Oil may have strengthened fungus plaguing coastal marsh plants in Alabama and Mississippi
by AnnistonStar
 Around the State
Dec 27, 2010 | 715 views |  0 comments | 11 11 recommendations | email to a friend | print | permalink

While scientists initially speculated that exposure to oil might have weakened marsh plants and left them more vulnerable to a fungus now widespread in Alabama and Mississippi, some now suggest it is equally plausible that the oil may have acted as a sort of fertilizer, helping the fungus grow.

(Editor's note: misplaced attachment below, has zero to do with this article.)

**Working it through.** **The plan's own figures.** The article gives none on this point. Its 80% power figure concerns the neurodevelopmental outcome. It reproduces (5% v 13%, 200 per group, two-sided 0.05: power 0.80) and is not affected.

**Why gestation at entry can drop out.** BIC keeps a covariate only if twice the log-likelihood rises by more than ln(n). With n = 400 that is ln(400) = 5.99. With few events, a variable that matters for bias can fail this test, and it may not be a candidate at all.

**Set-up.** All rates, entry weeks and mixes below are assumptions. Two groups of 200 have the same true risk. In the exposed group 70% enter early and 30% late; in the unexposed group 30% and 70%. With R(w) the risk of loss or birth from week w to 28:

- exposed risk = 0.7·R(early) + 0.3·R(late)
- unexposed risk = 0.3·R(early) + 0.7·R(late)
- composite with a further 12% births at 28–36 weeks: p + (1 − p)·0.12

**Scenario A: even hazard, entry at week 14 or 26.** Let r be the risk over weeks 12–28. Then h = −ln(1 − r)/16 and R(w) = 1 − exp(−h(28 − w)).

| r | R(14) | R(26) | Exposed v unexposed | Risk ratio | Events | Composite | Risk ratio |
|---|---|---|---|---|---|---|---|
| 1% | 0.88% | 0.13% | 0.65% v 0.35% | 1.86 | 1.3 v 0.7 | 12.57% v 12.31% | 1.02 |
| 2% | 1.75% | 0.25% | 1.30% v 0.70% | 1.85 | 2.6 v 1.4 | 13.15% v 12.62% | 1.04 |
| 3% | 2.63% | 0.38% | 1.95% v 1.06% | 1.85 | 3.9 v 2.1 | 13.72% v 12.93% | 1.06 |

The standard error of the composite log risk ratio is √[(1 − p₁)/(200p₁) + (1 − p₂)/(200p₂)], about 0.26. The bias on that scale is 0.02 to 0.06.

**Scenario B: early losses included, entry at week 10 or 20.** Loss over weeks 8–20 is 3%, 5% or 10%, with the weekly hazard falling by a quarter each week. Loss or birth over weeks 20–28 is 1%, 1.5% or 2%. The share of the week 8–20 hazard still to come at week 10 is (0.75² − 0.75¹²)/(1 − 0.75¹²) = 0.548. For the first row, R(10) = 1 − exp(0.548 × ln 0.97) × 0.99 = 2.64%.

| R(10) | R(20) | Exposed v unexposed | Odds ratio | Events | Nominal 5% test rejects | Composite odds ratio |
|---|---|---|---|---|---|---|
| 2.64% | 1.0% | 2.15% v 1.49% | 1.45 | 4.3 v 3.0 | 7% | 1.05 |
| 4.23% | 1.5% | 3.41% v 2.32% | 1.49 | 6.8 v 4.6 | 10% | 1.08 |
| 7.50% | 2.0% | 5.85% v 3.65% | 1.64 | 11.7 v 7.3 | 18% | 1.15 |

The fungus, Claviceps purpurea, renders the seeds of one of the Gulf Coast's primary marsh grasses sterile. It was present in both Alabama and Mississippi marshes during several inspections by the Press-Register in November and December.

Read the full story from The Press-Register.

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